HomeThe GenZ Lab Ikigai, a popular concept... with limitations

Ikigai, a popular concept... with limitations

  • Friday, July 14, 2023
  • Nora Leon

Have you found your ikigai? This Japanese-inspired "reason for being" combines what you love, what is useful, your skills, and financial viability.

Have you found your ikigai? This "reason for being," inspired by Japanese wisdom, where what you love to do at work intersects with what is useful, what you are good at, and what you can be paid for, is currently enjoying great success. Its promises? To guarantee professional fulfillment... and perhaps even increase longevity.

Our research team in career guidance revisits the foundations but also the limits of this concept in our book «Digitalizing Professional Orientation».

Ikigai, a tool in tune with time...

For a few years now, it's THE concept that's making noise in the general public sphere of career orientation and professional development. More than 1000 HR references have been published in the last three years containing the word «ikigai» in their title.

Ikigai, or «reason for being» is believed to originate from the culture of Okinawa, a Japanese island known for the longevity of its inhabitants. It is located at the intersection of four distinct spheres. Combined, these allow for defining a clear, useful, and exciting life mission. An attractive promise for all those in search of meaning in their work!

Finding one's ikigai thus involves reflecting on:

  • What I love to do: my passion, my tastes
  • What I am good at: my talents, my special skills
  • What the world needs: cohesion, education, justice, ecological transformation... the idea is to select, among the issues related to the common good, those that touch me the most
  • What I can be paid for: the economic reality of the job market

At the crossroads between career guidance and personal development, ikigai is enjoying great success among the (many) people in search of professional meaning. It seduces with its simplicity, and the promise it offers to find one's reason to get up in the morning. Numerous publications have thus emerged on the subject, while coaches, consultants, and trainers specialized in ikigai have proliferated.

... but the model is insufficient to grasp the challenges of professional orientation in the 21st Century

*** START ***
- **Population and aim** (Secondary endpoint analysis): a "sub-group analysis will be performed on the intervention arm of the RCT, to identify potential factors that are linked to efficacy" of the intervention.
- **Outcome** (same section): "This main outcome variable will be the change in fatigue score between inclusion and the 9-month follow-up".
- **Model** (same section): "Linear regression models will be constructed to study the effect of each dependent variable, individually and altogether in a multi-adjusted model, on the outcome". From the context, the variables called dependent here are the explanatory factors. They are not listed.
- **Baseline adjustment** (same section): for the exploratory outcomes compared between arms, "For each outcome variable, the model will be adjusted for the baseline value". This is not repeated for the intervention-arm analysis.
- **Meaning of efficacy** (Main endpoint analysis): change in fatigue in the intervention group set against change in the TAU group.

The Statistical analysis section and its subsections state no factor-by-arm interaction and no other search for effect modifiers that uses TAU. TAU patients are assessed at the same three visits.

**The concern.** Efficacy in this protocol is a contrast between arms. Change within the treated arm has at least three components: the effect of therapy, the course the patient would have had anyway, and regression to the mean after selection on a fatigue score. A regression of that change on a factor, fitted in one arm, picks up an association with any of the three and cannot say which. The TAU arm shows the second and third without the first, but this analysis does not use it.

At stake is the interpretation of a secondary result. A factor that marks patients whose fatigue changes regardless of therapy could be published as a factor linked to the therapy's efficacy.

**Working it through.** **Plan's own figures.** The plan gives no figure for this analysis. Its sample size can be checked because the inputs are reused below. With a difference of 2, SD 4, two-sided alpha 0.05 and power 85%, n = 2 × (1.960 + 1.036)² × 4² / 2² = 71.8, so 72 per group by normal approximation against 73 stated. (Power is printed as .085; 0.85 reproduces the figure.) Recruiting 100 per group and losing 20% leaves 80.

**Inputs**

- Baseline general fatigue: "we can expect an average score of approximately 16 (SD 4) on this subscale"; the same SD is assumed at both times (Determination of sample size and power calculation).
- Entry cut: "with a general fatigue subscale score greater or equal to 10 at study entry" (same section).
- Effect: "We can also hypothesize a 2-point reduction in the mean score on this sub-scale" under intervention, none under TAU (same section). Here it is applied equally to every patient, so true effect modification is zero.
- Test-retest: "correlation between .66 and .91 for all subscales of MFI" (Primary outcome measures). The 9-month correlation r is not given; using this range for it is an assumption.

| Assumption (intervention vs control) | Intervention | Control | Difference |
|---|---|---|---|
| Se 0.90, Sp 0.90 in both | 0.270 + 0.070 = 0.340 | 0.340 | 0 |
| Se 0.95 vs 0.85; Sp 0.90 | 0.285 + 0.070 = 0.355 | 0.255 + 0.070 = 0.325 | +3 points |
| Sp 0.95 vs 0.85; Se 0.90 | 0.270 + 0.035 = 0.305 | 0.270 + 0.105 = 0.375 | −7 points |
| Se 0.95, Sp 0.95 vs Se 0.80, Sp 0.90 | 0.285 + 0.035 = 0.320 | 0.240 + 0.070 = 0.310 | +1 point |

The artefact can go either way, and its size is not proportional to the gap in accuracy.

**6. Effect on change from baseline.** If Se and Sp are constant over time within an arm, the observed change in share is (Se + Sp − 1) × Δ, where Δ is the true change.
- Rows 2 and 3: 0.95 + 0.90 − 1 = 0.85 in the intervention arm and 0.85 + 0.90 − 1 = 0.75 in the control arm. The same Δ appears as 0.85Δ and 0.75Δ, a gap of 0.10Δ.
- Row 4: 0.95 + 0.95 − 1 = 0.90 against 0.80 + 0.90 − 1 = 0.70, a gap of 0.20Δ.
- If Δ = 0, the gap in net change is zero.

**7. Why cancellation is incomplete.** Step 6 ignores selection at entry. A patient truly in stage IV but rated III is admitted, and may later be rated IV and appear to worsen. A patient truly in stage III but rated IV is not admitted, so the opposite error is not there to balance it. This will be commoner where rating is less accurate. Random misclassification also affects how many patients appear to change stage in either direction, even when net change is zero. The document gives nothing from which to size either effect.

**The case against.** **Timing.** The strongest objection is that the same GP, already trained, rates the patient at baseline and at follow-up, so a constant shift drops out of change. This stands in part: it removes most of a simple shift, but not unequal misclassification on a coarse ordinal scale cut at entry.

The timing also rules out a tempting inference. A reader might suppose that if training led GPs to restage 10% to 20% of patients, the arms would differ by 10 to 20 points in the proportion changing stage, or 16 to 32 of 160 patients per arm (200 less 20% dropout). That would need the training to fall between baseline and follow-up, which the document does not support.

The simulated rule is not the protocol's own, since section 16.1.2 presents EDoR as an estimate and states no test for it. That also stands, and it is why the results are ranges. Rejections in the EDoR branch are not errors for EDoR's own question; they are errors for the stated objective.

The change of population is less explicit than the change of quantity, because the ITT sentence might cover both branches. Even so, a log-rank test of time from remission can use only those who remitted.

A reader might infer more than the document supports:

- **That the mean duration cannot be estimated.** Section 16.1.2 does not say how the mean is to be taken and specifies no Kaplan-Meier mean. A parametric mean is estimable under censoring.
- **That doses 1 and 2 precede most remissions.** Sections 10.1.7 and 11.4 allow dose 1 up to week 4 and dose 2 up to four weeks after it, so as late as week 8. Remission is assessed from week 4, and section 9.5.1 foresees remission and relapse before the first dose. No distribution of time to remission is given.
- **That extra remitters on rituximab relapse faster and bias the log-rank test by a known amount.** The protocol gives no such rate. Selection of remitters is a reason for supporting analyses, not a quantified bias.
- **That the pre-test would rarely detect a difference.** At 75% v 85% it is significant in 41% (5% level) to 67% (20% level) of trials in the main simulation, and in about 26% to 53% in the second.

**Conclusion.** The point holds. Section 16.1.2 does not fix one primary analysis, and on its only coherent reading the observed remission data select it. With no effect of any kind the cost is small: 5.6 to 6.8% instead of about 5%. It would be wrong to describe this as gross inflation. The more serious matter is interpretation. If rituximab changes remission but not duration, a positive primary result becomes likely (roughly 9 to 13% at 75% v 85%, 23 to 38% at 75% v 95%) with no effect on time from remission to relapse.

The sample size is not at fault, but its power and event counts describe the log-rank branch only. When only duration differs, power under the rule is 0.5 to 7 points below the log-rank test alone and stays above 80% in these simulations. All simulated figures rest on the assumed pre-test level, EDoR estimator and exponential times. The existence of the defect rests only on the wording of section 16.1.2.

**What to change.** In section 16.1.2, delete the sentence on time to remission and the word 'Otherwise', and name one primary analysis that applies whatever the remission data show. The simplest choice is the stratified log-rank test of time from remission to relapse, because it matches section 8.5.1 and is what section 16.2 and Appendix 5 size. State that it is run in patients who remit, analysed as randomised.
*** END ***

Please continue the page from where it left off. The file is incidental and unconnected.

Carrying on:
However, the tool has a major limitation, which lies in the very notion of "orientation." Indeed, ikigai proposes to focus on one direction: the common part of the four circles, representing the person's "reason for being," is supposed to serve as a new professional compass.

This brings us back to an orientation model close to that of matching, which dominated in the 1940s-1960s. This essentially involves finding the area of coincidence (matching) between 1) my personal characteristics (tastes, skills) and 2) the reality of the economic market (which sectors / professions are hiring?). Ikigai would ultimately be just a form of matching 2.0, a bit fleshed out and updated...

However, the challenges of the world of work have changed. Orientation must now be thought of as continuous: it takes place throughout life! Thus, there is not one good direction, but several possible orientations, several paths to explore. Moreover, ikigai tends to freeze things into a single, crucial "reason for being." However, in a changing world, flexibility is required; the development of resources and soft skills to adapt and face the unexpected is essential for anyone in search of professional meaning.

Ikigai thus appears as an interesting tool for questioning one's values and professional desires. Its ease of use makes it accessible to the greatest number and an interesting starting point for questioning one's professional orientation. However, it proves insufficient and needs to be complemented by other tools.

Want to know more? Read our book Digitalizing Professional Orientation, (In French), where we review the different models of orientation that exist and its new challenges in the 21st century.